I was driving home form a visit with my Mom when I saw an alert on my phone. Thinking it was a text message or a traffic bulletin, I glance down. And froze.
I knew he was old. The last time I saw a video of him was the infamous interview footage this past year, the one where he basically replied to the (obviously inexperienced) interviewer with rude and abrupt answers. Jerry wasn’t happy, and as I read from the seminal book on his life King of Comedy… hell hath no fury like an unhappy Jerry.
And Jerry was often unhappy in his life. A life that is now over.
I don’t say “sadly”, though. He was 91 years old – a hell of a run, and one I hope to achieve myself. I don’t know how his health was in the end, but if it was failing he may have been ready to “go”. I had a conversation about this with my Mom this week when I visited – she didn’t want to linger, in pain, and suffer. She herself is prepared for the end.
I never met the man, though I met some who did – and he was everything everyone ever said about him. Crazy, funny, angry, neurotic, caring, maudlin, sad, egotistical – and, oh, yeah… Genius. He was a master comedian, a great filmmaker (his book The Total Film-Maker inspired Spielberg, Coppola, Scorsese, and a lot more) and a very sharp technical filmmaker (his video playback device is still being used today in movie and TV production).
He was the face of the Muscular Dystrophy Association for decades – before they unceremoniously ended the relationship in 2010 (they treated Jerry horribly, after he helped raise over $2 billion for their organization – I’ll never forgive that).
He was Dean’s pal (and foil) on screen and off – before Dean split it off because he was tired of being upstaged.
When Frank Sinatra reunited the two on stage, Jerry’s reaction was priceless. “So, how ya been?” They rekindled their friendship, I understand, but it wasn’t the same. It couldn’t be.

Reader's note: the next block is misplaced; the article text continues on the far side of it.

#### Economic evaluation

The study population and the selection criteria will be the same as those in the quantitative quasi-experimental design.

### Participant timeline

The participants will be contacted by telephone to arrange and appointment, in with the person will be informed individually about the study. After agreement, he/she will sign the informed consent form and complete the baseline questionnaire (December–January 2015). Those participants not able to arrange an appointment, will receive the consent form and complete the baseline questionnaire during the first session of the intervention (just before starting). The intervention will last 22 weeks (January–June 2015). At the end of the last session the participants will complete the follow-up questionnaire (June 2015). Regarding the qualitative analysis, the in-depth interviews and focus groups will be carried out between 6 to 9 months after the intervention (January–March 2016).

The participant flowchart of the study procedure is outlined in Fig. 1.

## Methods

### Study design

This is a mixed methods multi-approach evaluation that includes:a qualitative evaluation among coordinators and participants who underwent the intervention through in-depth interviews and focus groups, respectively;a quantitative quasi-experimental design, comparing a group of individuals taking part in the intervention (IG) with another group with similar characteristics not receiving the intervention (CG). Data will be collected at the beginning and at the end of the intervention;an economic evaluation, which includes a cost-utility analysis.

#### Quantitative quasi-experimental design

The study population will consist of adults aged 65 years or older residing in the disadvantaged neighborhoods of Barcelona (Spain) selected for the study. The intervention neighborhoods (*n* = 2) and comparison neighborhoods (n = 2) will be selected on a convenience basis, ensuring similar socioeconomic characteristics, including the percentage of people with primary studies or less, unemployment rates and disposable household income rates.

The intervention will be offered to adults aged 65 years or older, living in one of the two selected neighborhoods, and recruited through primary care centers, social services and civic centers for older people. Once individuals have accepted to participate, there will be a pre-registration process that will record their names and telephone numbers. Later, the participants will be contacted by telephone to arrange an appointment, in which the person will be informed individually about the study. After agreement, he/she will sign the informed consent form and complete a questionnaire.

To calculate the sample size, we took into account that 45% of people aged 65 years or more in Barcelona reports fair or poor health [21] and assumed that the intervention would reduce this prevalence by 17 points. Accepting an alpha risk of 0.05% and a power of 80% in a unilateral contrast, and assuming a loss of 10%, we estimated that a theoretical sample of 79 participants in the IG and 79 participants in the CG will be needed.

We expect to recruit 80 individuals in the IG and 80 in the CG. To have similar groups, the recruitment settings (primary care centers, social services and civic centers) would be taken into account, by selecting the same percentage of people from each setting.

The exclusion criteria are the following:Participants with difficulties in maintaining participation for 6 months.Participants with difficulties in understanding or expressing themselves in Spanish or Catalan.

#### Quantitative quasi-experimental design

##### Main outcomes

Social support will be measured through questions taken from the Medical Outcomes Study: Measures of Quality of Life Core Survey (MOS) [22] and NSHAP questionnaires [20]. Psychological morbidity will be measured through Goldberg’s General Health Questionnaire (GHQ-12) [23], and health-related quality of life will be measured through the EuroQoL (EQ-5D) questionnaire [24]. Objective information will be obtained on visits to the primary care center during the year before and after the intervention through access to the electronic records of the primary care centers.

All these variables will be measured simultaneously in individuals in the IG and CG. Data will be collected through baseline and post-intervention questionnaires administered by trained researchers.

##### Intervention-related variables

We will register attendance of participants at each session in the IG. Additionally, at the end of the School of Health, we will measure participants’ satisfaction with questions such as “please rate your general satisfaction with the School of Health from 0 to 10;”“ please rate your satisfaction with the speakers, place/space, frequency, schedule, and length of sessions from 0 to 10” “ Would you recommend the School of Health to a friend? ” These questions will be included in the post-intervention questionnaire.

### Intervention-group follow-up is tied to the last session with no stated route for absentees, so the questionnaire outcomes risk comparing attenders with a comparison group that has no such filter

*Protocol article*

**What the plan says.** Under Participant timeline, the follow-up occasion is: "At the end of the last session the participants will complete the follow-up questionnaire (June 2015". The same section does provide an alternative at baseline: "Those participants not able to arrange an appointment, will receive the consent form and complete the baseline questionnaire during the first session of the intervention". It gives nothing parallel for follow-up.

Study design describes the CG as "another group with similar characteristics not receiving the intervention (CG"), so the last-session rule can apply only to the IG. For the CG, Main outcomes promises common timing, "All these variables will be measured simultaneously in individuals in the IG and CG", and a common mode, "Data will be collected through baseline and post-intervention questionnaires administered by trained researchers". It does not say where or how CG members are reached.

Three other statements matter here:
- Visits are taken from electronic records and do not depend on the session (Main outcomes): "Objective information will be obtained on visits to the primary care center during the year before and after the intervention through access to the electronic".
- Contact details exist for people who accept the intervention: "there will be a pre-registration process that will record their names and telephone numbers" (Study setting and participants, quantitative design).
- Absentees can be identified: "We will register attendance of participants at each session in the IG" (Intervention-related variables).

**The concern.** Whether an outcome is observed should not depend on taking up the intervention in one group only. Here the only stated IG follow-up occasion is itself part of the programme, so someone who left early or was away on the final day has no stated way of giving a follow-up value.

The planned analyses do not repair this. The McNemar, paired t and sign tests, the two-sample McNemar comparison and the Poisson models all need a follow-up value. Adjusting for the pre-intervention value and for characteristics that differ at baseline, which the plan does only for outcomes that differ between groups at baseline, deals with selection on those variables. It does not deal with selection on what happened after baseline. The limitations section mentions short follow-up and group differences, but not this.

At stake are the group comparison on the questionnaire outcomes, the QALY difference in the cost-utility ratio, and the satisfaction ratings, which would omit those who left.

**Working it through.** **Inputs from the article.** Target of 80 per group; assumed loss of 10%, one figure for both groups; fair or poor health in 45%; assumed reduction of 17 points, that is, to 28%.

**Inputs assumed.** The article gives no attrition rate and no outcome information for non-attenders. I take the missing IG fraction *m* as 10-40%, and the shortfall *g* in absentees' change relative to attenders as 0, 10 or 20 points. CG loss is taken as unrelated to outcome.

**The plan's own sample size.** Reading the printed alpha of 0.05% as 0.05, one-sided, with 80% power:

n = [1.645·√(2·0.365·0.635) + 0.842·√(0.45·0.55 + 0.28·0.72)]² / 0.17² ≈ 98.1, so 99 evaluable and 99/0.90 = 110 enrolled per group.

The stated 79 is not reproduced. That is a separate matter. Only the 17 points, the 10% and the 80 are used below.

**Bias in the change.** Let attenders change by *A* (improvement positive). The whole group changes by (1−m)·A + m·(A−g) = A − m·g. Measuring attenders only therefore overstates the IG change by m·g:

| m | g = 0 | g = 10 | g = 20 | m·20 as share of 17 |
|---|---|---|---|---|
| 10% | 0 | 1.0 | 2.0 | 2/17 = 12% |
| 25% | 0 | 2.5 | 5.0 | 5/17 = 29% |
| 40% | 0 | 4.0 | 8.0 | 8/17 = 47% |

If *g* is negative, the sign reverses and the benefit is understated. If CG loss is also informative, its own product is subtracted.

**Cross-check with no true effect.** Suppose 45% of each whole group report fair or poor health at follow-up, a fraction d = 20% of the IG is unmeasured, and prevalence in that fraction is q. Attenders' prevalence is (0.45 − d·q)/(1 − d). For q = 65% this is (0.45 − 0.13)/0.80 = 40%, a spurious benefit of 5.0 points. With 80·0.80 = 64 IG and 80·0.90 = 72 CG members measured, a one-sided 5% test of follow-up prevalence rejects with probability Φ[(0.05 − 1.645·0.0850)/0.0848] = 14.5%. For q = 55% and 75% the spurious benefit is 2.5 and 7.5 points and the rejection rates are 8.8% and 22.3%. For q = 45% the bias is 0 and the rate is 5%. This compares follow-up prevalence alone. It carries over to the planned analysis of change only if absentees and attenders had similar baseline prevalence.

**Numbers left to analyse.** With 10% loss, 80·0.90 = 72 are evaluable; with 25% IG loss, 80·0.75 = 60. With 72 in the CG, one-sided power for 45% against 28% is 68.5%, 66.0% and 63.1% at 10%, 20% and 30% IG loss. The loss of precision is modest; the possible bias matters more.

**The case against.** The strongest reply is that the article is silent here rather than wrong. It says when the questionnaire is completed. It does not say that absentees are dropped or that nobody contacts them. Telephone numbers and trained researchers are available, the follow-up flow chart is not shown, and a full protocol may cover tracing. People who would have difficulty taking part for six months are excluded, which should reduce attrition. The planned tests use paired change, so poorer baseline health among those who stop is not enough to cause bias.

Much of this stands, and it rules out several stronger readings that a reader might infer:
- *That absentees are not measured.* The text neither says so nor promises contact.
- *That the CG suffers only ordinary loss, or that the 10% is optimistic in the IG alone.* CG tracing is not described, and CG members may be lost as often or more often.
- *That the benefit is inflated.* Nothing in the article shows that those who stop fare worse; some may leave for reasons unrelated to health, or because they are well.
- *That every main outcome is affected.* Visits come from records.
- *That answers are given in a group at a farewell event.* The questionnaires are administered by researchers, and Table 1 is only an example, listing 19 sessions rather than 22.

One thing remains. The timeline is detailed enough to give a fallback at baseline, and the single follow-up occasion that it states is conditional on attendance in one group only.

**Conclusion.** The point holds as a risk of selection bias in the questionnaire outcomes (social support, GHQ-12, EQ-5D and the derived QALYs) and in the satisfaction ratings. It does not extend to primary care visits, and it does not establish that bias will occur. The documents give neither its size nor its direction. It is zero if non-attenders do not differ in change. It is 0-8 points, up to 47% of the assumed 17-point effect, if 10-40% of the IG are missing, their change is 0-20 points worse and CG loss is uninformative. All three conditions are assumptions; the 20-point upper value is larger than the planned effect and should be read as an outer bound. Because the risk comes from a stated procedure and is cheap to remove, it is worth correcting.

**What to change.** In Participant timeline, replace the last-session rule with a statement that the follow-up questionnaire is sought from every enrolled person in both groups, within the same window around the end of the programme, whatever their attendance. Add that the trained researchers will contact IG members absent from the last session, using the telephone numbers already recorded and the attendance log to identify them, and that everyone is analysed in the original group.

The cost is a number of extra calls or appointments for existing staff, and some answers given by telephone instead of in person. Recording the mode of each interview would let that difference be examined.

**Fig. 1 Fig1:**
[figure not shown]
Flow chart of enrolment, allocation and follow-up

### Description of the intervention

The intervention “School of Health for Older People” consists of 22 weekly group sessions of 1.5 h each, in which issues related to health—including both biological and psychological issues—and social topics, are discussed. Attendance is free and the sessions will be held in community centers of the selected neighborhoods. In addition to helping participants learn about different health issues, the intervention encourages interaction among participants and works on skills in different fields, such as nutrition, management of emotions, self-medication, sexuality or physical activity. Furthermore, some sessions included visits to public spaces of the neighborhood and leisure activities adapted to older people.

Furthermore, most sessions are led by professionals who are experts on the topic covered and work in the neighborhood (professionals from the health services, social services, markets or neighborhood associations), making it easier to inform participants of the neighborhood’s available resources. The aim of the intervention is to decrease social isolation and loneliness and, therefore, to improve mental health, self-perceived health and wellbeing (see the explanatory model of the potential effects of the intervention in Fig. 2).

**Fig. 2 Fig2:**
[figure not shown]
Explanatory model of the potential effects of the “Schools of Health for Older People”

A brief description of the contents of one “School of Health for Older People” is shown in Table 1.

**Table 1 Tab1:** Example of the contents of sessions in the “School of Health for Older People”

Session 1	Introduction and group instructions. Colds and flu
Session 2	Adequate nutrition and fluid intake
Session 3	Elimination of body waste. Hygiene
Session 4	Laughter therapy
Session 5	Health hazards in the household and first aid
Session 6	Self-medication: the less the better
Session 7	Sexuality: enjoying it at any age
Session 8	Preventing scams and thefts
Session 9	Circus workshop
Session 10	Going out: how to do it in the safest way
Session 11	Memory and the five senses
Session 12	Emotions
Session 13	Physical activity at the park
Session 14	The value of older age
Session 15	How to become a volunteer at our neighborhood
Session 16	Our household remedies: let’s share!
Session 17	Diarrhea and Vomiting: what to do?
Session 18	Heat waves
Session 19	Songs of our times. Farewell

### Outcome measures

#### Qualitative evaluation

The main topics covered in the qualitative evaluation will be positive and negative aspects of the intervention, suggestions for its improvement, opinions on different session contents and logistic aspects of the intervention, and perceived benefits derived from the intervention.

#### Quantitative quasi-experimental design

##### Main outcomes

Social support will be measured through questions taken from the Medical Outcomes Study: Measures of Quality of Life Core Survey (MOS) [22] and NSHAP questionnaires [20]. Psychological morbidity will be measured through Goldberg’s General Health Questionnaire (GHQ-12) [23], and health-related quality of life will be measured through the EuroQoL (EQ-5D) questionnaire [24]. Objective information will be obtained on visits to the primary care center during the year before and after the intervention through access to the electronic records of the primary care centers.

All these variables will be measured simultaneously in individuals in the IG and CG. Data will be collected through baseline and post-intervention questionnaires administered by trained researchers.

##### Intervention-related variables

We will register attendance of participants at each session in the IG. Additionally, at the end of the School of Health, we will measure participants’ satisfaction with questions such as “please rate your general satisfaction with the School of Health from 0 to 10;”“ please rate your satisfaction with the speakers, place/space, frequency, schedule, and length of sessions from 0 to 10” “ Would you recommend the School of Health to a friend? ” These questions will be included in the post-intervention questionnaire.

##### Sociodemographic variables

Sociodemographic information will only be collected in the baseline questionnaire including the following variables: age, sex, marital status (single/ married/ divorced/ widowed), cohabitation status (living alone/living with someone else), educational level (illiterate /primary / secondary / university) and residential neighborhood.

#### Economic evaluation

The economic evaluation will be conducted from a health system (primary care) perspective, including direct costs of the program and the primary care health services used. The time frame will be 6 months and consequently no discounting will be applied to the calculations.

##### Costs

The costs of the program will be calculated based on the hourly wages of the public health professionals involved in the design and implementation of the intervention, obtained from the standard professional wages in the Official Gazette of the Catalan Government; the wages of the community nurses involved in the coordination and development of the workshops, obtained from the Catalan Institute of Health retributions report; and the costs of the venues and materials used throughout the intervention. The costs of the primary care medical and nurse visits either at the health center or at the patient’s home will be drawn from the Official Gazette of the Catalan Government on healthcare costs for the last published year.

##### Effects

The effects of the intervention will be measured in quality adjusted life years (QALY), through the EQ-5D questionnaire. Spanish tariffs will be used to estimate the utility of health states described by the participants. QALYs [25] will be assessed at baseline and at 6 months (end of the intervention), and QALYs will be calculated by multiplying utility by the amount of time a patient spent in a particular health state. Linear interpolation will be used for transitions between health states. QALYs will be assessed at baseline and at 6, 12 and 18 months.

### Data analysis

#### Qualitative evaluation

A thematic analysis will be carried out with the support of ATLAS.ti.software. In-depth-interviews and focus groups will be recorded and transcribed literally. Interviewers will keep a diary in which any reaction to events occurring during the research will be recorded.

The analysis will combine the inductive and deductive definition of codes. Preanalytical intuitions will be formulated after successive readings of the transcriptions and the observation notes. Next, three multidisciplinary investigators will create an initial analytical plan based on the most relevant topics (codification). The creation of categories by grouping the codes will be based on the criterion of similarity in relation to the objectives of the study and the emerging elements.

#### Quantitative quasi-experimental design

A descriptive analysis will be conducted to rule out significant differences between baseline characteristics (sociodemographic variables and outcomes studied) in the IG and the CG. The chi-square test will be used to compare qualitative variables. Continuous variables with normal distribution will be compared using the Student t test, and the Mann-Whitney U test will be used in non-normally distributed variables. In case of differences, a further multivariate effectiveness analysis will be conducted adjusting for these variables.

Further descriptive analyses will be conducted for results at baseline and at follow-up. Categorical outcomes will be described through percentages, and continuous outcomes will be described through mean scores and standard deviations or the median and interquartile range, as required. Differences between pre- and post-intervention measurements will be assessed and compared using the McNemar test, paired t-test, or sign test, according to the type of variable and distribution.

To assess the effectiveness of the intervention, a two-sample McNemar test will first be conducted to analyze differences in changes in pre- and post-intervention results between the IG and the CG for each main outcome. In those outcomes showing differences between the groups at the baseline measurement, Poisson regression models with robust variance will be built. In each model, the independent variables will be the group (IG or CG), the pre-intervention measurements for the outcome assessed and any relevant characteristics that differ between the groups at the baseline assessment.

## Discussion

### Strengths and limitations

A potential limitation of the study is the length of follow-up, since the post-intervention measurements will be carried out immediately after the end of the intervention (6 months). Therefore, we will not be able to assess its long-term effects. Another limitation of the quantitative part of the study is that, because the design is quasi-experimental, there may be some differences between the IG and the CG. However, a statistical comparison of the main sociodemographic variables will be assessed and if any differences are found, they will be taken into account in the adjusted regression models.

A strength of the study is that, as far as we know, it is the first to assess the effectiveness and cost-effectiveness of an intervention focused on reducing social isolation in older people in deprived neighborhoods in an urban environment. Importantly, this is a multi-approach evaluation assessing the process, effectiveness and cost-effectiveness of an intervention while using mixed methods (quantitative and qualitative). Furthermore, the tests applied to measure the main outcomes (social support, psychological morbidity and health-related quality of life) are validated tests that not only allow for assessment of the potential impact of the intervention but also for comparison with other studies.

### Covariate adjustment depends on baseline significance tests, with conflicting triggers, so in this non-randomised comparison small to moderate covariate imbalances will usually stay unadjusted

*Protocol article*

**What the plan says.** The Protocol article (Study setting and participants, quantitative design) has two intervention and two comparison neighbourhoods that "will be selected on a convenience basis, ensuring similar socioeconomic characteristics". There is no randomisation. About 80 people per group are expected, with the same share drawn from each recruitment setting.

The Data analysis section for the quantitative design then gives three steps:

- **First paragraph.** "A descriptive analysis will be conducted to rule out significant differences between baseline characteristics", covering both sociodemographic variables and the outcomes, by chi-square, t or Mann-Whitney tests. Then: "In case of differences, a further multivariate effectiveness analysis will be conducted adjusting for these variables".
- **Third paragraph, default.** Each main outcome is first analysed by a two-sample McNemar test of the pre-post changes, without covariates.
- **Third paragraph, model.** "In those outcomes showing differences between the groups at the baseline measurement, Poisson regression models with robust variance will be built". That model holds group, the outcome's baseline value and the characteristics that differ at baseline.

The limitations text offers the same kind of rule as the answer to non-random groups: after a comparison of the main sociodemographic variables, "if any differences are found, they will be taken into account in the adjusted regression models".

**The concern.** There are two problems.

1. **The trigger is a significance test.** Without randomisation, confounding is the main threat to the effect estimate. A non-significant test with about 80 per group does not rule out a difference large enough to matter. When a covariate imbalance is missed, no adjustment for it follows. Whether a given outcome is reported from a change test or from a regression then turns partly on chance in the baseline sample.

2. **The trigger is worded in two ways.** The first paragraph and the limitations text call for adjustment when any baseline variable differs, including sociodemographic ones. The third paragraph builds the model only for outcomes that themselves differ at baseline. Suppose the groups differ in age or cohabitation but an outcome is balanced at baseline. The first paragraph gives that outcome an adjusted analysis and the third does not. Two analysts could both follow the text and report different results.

He made a movie that many claim is the worse ever, The Day the Clown Cried, which was never released because of legal issues. A Jewish comedian leading kids to the Nazi’s death chamber? It was an offensively bad idea… and yet Roberto Benigni won an Oscar years later for Life is Beautiful, which is not that far off for Jerry’s film. Timing is everything.
He played it straight in King of Comedy, and in Wiseguy, and in last year’s Max Rose. He was sublime in all these performances. Letting some of his darkness shine through on a screen was a good look for Jerry.
He made a comeback film in 1980, Hardly Working… and it hardly worked. He had missed a step, with age, and he was also a step removed from modern audiences. He tried, again, with Slapstick of Another Kind (based on a Kurt Vonnegut novel!) and the less said about that, the better. His last chance was with 1983’s Cracking Up… which worked better than the other two, and is a film I will revisit soon.
He was The Nutty Professor, he was Cinderfella, he was Frink’s father on The Simpsons.
He was the Disorderly Orderly, the Patsy… but above all else, he was Jerry. He was part of my life, a source of entertainment and fascination for most of my existence.
I loved him, not because of his films or performances… but because he used his celebrity to do more good in this world than any of us can ever lay claim to. He did it because he CARED. And he did it at a time when it wasn’t something your publicist told you to do – he did it because he could, and it was the right thing to do.
We should all live with such principles.
Now he’s gone. I’ll miss him.
So long, Jer. Say hi to Dean for me.